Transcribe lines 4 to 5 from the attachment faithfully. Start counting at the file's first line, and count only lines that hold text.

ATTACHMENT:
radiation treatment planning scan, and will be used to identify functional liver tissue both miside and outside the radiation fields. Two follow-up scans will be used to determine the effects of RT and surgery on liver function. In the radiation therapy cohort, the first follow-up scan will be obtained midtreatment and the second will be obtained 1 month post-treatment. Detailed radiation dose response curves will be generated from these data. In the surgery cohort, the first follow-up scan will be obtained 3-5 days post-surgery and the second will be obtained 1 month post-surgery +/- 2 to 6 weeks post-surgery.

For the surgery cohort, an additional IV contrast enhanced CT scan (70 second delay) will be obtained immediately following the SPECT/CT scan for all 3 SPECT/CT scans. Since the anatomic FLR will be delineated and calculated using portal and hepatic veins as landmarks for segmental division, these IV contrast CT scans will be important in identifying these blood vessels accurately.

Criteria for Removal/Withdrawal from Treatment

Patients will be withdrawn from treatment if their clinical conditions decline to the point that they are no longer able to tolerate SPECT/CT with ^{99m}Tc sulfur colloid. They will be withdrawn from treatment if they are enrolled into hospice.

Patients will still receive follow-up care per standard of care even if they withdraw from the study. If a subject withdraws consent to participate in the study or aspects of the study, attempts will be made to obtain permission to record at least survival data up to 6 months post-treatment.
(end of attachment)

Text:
Patients will be withdrawn from treatment if their clinical conditions decline to the point that they are no longer able to tolerate SPECT/CT with ^{99m}Tc sulfur colloid. They will be withdrawn from treatment if they are enrolled into hospice.

Patients will still receive follow-up care per standard of care even if they withdraw from the study. If a subject withdraws consent to participate in the study or aspects of the study, attempts will be made to obtain permission to record at least survival data up to 6 months post-treatment.